Heavy metals like lead are associated with coal, and chrome with the residues of stainless steel process equipment. Coal dust from ancient basement coal bins and power plant stockpiles might account for some of what's being found in the EPA samples, for example.
The Gulf coast is the recent home of the invasive and destructive Formosan Termite as well as native termite species. Before the recent ban by USEPA of copper/chrome/arsenic (CCA) pressure treated wood, treated lumber was used for footers, uprights, and decking to help resist termites and biodegradation. The presence of metals that may have originated from treated lumber comes as no surprise.
Landfilling is going to be needed for the broken timbers, facade elements, cladding, roofing, tree limbs, and roots. However, large scale building material recycling certainly could be feasible. Perhaps the efforts of sorting, cleaning, preparing, and distribution can provide some jobs and raw materials for a new crew of green designers.
To make recycling of construction waste safe, and deal with the lead paint that remains, we expect a lot of lead test kits to be sold. Are there enough pressure washers in the whole country to do this job we wonder? What sort of personal protection is appropriate for everyday people to use? And what kind of surfactants are green and yet effective enough for the cleanup? Fast answers needed.
As for the fallen trees, that's a whole lot of potential fire wood or mulch. We can hardly imagine that the nation needs the volume of wood chips that Katrina could provide; plus, grinding it all into mulch would be energy intensive and polluting. Without proper sorting, there's a chance that CCA treated wood will be mulched in with the landscape trimmings and stumps. Keeping that stuff for the landfill is important.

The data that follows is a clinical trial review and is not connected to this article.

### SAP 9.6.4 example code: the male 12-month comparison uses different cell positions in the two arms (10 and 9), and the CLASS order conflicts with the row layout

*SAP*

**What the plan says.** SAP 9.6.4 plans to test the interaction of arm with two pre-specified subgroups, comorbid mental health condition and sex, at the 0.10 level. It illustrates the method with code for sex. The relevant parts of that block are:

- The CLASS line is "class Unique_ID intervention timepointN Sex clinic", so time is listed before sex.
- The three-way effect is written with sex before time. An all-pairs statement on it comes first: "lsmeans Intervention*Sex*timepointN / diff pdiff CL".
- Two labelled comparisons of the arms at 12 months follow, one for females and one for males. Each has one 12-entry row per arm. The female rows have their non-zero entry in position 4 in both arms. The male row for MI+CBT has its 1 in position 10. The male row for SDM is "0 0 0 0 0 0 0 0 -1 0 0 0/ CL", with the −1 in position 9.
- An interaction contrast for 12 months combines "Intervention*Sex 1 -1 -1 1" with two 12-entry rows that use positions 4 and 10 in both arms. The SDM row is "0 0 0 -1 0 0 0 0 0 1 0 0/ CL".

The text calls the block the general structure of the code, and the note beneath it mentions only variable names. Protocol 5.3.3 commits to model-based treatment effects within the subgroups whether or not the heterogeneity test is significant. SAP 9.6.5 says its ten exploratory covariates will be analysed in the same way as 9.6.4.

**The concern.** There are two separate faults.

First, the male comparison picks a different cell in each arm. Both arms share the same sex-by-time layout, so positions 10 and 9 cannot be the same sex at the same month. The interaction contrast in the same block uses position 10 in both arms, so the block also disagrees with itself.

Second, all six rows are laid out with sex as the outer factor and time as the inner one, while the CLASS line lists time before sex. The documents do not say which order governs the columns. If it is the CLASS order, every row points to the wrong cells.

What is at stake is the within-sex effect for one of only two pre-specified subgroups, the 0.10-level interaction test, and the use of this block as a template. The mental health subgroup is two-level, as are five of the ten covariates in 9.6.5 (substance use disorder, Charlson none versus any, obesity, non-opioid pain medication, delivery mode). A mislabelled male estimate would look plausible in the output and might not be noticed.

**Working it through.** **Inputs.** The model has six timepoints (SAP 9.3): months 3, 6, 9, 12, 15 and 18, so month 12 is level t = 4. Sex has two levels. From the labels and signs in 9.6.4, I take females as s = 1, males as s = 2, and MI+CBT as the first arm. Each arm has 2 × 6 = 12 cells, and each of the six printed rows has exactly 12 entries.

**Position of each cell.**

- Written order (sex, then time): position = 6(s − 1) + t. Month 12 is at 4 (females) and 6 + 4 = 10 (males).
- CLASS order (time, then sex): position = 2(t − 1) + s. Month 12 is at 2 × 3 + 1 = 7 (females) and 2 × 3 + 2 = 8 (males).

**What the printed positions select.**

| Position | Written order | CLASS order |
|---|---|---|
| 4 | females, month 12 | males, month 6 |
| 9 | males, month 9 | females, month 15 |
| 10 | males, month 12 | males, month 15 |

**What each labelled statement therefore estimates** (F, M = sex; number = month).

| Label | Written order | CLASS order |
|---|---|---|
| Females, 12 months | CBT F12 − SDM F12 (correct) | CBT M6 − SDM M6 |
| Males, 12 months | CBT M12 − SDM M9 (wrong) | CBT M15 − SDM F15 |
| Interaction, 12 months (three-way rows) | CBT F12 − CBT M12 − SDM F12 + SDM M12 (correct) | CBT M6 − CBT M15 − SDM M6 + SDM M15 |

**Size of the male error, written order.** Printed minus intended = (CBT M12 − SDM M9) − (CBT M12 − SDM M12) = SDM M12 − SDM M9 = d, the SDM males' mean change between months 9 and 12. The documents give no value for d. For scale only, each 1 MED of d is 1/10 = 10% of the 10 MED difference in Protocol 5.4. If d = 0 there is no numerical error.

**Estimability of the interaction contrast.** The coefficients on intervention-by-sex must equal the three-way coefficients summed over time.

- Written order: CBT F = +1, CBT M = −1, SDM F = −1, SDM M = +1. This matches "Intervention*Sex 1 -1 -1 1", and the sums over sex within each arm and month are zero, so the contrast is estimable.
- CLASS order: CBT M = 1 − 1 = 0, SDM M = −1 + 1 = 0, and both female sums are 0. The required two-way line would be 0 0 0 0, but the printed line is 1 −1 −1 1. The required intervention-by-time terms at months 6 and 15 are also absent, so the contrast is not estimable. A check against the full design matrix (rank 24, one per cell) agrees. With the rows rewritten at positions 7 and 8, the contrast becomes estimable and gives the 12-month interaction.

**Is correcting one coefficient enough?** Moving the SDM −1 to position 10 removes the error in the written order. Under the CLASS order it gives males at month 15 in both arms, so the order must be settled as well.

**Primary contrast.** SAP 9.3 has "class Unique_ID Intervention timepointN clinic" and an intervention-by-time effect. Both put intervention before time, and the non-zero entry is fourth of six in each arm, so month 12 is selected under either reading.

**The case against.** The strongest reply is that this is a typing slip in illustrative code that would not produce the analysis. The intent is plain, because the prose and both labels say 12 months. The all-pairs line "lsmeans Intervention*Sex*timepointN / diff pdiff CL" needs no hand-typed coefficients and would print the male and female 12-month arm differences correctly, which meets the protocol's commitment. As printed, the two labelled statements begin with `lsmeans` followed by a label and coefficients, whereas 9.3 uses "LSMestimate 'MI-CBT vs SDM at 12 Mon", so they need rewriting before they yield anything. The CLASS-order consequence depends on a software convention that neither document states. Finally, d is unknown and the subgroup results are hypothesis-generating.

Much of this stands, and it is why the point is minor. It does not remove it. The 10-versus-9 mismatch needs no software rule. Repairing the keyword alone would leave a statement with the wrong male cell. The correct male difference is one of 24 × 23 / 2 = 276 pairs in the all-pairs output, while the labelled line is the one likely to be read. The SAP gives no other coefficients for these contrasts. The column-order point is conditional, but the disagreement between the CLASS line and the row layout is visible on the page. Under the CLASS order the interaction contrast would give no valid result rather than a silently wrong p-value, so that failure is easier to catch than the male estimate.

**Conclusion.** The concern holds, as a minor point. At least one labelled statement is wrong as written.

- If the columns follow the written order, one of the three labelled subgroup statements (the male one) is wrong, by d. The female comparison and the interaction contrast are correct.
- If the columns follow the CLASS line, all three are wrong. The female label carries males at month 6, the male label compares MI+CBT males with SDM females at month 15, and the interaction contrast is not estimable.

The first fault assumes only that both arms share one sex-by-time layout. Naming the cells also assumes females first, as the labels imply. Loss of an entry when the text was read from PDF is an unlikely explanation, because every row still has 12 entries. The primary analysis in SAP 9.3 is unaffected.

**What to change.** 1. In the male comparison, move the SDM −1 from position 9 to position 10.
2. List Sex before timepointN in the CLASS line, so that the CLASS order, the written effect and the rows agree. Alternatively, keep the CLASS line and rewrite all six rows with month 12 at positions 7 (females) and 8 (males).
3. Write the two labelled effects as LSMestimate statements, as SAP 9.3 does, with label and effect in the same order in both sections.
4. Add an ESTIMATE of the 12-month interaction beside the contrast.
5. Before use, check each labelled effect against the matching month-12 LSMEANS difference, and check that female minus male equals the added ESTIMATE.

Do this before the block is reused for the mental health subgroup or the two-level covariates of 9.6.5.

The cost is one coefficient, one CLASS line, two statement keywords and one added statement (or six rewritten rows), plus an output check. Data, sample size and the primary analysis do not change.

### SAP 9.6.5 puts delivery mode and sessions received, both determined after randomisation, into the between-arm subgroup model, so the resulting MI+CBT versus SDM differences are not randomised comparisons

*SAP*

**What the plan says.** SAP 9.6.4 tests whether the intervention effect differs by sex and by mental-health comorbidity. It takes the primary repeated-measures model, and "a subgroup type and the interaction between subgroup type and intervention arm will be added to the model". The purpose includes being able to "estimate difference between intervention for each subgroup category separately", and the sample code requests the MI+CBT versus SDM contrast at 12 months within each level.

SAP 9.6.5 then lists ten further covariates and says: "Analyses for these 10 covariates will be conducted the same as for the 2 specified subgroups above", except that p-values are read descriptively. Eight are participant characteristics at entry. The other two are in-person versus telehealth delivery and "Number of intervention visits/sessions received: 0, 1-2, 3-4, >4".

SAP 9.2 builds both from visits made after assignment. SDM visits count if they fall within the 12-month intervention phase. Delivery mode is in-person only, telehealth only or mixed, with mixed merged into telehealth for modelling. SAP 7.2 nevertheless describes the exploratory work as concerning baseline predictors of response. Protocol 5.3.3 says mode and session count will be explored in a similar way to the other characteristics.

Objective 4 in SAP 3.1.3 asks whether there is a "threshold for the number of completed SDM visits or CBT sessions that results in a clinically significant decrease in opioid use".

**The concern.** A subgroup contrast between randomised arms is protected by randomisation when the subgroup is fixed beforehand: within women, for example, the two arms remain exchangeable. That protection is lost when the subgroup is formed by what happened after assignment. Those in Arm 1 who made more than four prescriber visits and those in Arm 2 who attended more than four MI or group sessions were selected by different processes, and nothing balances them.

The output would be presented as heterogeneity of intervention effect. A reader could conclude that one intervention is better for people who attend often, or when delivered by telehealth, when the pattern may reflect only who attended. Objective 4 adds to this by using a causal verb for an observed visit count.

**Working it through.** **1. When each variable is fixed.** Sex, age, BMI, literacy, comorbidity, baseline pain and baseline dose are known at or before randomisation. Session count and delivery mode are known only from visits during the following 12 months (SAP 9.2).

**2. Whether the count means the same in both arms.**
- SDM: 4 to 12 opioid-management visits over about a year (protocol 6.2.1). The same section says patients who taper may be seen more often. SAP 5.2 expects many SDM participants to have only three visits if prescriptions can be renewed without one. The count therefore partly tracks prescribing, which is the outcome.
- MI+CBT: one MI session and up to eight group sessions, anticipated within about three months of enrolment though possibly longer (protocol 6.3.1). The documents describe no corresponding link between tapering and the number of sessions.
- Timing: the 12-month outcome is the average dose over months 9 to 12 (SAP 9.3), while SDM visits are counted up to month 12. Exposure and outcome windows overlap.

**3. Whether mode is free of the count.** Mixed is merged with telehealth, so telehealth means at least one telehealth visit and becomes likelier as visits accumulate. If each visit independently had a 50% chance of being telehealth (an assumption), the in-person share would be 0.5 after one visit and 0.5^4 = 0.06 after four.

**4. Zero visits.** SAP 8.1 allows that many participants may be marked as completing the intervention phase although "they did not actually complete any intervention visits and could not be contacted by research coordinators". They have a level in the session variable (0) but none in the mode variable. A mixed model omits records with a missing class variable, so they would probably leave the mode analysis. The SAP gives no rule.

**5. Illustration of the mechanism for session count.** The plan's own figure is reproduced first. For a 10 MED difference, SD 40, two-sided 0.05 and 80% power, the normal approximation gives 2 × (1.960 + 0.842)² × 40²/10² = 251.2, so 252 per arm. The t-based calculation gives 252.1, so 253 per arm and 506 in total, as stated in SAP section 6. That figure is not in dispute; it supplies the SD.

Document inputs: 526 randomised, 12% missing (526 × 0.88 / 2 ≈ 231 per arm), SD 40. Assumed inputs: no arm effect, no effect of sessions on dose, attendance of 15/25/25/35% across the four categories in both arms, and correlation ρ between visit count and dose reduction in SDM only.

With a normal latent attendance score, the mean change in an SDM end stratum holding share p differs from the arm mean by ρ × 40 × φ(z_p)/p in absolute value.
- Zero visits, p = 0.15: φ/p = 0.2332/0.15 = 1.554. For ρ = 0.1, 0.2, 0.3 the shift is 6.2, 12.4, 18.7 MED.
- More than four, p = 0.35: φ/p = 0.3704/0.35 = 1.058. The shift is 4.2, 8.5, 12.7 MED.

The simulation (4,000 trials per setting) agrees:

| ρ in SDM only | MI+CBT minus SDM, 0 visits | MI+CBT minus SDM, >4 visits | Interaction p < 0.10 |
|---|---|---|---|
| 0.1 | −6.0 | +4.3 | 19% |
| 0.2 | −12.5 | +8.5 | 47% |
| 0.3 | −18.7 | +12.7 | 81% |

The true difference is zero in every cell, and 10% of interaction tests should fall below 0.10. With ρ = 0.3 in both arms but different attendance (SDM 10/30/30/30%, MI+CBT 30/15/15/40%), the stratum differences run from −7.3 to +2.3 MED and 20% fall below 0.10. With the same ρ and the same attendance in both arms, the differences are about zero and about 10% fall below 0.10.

The heating season on the gulf coast is brief, and severe cold so rare that reliance on small wood burning space heaters could be sensible, especially for those with little money to spend on a new furnace. Some wood burning pellet models are designed to emit little in the way of particulates or carbon monoxide. An EPA list of low emission certified wood stoves is here.
Given the scale of the problem, TreeHuggers need to get ready for the challenges of cleanup, turning waste into resources, getting the right technologies, and planting pollution tolerant native trees. That's what we think anyhow. What about you?